The testimony of yet another witness last week was significant because it broke the stereotype about violence against Muslims. Tassabar Suleman Shah told the Commission his garage in village Koregaon Bhima was burnt down on January 1, 2018, by a mob carrying flags, rods and shouting slogans in support of 'Babasaheb'.

Since the morning, men, women and children carrying blue flags had been going towards the war memorial at Bhima Koregaon, as they did every year on Janaury 1, he testified.

In the past, the villagers used to run food stalls to cater to these visitors. However, on January 1, 2018, a bandh call had been given by the village panchayat and so everything was closed, including his garage.

Trouble started at 1.30 pm when mobs carrying saffron flags descended on Vadhu Chowk, where already, there were groups of people carrying blue flags, he said. The saffron flag-carrying mobs started pelting stones and burning properties.

Shah told the Commission that villagers provided refuge to the blue flag-carrying women and children who were trying to escape the violence.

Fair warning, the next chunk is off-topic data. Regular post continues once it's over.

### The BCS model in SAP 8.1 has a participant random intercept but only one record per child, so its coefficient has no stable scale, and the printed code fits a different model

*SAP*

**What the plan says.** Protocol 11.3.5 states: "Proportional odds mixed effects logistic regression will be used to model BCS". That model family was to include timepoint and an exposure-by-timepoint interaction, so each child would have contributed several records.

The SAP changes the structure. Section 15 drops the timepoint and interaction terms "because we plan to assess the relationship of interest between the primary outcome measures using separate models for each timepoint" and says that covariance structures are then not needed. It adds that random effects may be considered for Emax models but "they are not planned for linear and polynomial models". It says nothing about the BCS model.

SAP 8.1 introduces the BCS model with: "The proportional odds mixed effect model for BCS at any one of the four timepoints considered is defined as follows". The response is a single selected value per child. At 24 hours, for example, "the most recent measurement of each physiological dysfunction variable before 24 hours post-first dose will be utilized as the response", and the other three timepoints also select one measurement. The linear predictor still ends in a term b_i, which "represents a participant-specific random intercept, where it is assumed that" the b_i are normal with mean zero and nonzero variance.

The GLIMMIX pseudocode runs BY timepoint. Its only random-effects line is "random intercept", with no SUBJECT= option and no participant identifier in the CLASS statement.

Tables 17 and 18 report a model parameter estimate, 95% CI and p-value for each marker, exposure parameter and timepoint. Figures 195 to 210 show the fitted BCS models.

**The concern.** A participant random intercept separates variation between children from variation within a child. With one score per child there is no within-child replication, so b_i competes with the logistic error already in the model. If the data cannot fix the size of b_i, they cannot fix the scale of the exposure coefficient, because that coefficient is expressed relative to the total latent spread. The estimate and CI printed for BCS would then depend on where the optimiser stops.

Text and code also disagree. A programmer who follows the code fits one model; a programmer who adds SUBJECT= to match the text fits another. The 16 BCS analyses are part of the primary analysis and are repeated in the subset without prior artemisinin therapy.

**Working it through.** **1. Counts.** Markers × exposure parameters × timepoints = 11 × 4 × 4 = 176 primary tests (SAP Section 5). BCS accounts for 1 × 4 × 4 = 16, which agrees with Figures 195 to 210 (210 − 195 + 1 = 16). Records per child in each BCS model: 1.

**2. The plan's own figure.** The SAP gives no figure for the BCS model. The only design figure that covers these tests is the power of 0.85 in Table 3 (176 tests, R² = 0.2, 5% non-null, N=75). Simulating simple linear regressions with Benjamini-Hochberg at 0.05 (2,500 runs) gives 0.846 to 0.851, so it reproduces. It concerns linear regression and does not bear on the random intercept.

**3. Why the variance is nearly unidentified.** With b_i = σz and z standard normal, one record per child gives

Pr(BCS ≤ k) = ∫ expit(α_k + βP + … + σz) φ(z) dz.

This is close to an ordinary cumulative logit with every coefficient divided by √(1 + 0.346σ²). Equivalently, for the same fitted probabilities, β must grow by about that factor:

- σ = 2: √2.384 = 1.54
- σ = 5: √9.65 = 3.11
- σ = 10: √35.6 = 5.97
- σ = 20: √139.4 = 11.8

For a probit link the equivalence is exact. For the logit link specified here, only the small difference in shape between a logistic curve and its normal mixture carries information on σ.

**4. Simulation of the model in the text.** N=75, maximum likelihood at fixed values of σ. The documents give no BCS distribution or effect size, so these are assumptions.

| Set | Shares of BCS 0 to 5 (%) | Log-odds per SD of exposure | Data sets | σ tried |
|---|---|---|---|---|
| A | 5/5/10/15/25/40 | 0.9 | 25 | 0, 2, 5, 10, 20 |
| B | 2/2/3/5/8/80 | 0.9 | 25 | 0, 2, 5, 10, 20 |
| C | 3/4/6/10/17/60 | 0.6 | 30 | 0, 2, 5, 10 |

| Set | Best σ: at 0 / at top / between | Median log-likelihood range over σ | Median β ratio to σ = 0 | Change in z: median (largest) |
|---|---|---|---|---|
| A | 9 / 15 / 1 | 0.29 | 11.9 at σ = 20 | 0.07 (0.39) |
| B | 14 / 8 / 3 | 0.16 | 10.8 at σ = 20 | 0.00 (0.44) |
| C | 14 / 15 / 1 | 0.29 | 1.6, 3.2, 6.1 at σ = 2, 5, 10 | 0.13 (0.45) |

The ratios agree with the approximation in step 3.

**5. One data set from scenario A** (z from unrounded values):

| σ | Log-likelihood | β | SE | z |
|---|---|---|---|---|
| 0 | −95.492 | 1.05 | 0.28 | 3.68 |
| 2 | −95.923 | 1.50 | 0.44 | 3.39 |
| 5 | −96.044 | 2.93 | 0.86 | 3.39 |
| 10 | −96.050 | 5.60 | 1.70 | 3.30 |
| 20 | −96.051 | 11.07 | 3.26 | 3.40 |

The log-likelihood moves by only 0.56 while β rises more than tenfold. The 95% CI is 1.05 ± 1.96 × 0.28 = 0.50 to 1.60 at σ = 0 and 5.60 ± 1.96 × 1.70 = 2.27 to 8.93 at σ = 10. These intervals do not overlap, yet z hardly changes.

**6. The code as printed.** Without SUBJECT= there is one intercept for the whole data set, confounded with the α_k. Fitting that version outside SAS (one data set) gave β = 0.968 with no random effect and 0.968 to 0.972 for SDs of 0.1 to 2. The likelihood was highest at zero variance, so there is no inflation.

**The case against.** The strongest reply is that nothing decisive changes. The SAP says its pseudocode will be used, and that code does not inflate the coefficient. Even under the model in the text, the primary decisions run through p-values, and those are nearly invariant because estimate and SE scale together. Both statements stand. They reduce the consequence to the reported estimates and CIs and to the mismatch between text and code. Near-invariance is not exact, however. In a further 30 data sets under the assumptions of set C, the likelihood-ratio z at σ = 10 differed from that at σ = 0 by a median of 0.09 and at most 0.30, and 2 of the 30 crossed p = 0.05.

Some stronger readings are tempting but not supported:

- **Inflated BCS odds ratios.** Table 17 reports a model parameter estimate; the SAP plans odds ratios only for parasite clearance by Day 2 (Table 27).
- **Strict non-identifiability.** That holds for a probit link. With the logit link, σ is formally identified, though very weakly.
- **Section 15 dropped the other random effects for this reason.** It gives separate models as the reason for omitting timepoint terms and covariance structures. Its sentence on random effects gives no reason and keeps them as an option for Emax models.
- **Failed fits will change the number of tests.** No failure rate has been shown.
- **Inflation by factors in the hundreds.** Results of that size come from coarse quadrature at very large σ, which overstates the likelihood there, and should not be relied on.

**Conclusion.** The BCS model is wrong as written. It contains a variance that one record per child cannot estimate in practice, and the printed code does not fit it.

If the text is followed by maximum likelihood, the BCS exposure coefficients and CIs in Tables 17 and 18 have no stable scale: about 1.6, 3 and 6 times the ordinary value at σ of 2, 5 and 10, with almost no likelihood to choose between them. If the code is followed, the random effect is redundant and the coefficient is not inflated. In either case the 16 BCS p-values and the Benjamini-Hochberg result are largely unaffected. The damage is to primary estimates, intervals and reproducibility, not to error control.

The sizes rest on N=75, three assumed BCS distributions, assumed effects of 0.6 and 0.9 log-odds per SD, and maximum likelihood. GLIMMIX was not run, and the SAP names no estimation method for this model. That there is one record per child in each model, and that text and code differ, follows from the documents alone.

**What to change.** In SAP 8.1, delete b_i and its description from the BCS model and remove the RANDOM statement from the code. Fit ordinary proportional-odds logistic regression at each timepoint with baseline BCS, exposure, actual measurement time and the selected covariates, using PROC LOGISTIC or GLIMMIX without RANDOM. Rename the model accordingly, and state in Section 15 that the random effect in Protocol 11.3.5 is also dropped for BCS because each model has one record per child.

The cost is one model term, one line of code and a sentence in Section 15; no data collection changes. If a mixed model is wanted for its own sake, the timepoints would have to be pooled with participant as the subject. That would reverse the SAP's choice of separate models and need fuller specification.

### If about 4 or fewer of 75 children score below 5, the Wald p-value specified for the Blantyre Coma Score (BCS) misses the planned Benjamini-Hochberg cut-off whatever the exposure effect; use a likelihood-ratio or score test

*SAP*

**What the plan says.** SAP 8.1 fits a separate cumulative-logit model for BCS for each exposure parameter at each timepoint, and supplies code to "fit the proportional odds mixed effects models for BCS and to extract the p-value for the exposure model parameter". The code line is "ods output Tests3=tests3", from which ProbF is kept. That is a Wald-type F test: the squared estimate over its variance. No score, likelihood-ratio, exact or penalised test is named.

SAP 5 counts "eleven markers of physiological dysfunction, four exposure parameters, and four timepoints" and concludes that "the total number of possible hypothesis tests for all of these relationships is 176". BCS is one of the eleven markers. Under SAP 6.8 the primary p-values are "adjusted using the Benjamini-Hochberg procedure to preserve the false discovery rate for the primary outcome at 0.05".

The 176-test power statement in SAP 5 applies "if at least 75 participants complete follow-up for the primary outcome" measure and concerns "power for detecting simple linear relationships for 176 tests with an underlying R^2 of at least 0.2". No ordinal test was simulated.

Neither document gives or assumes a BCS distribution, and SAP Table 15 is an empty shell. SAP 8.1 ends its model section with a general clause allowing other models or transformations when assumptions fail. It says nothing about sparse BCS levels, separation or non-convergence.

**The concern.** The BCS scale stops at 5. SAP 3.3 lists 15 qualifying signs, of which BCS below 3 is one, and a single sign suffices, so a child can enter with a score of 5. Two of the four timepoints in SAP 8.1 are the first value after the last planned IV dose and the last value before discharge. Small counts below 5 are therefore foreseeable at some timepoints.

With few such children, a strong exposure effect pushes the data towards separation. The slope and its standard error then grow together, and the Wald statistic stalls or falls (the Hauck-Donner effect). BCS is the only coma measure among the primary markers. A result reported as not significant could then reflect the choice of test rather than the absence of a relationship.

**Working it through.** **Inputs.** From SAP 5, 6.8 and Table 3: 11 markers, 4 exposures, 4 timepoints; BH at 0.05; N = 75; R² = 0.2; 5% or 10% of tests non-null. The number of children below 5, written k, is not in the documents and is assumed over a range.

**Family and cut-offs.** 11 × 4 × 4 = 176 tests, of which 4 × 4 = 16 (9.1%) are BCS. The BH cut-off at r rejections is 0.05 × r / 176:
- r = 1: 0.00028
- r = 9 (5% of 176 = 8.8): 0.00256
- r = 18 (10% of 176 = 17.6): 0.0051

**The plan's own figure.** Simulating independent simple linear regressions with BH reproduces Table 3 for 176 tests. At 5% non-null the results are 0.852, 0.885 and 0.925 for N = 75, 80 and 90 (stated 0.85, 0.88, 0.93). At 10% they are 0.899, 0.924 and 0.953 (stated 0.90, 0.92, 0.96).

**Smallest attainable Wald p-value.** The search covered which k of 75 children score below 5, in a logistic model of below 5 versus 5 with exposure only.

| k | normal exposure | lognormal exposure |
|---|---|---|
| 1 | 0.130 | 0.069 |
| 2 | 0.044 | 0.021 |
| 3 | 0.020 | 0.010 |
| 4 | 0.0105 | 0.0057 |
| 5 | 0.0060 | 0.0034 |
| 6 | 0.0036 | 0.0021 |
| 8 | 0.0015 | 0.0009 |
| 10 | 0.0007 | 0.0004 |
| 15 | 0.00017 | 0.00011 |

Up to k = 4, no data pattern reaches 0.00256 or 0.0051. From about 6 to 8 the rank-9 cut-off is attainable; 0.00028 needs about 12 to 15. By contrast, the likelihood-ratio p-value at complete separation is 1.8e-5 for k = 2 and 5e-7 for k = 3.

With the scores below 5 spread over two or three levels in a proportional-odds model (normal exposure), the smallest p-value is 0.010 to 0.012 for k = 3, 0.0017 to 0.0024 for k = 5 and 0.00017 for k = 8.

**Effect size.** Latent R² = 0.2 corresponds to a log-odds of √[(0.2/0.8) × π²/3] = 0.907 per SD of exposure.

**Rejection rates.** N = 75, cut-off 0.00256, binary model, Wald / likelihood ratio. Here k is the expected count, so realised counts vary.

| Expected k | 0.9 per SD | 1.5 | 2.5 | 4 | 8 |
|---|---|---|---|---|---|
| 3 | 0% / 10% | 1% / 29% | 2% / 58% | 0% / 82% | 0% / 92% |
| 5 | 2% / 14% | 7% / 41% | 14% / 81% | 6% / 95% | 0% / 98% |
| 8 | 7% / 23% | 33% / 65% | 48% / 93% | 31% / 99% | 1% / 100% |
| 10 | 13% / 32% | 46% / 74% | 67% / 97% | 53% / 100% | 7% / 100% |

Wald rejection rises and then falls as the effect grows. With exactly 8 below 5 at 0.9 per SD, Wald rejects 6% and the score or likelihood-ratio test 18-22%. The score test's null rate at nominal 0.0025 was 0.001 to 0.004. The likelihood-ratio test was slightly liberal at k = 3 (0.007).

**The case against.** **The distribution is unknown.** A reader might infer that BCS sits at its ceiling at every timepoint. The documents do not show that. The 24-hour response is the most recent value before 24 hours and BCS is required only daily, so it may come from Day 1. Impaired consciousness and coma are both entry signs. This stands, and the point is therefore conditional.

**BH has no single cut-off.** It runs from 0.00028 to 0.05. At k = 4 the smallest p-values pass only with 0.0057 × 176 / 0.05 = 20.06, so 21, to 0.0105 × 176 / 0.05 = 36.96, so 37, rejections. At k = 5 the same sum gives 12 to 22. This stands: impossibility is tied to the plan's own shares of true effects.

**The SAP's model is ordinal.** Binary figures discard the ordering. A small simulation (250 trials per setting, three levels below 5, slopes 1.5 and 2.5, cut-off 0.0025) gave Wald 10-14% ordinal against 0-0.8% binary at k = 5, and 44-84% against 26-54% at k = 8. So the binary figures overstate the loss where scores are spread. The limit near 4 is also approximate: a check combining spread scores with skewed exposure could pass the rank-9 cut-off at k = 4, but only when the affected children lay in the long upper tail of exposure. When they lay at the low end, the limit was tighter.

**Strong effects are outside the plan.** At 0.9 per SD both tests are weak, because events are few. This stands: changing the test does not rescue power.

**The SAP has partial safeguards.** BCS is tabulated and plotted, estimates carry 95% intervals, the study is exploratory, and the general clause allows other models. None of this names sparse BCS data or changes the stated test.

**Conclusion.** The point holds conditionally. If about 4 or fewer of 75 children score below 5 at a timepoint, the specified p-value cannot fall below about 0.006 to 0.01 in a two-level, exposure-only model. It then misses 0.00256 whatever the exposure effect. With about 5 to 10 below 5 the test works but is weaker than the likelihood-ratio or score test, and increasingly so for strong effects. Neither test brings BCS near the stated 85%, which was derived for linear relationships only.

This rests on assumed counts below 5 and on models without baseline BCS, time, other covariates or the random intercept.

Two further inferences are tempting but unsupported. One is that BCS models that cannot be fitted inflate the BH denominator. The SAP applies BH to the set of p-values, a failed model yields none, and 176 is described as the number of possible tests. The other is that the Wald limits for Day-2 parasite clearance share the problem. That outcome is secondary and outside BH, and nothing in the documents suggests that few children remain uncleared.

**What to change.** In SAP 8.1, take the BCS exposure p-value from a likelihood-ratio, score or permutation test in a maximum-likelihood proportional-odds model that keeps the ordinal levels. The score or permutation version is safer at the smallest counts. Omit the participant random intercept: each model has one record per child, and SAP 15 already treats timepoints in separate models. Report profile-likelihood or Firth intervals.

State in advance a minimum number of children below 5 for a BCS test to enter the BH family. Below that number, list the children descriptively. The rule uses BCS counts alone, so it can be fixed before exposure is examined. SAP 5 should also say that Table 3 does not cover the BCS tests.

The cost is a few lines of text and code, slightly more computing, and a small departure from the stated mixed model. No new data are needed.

Soon after, he saw smoke rising from his garage. He went to check and found his garage and half the cars parked inside and outside it burning. When he tried to put out the fire, the arsonists warned him that he too would be burnt if he did so. Around 3.30 pm, the Fire Brigade arrived but the rioters burnt the fire engine.

There were no police at the spot because most of them were busy trying to deal with the clashes elsewhere, he said.

Shah said he had received compensation for his garage, which he had set up in 2006.

He did not know which organisations both groups belonged to, Shah claimed.

Other witnesses have testified that Dalits going to Bhima Koregaon were carrying blue flags, while mobs shouting slogans in favour of Sambhaji Bhide and Milind Ekbote were carrying saffron flags.


The Commission resumed its hearings in August 2021 after a long break due to the lockdown. Both in August and September, the hearings were held in Pune.

A request that given Covid protocols, the Commission be given a space in Mumbai larger than the tiny room allotted to them in the State Information Commission office, was rejected by the Maharashtra government.

The Pune hearings are accessed by the media and some lawyers on Zoom, with invites being sent personally by Justice Jaynarayan Patel who heads the Commission. The government has made no arrangements for such virtual hearings.

Feature Presentation: Aslam Hunani/

Get Rediff News in your Inbox:
India Votes 2024

India Votes 2024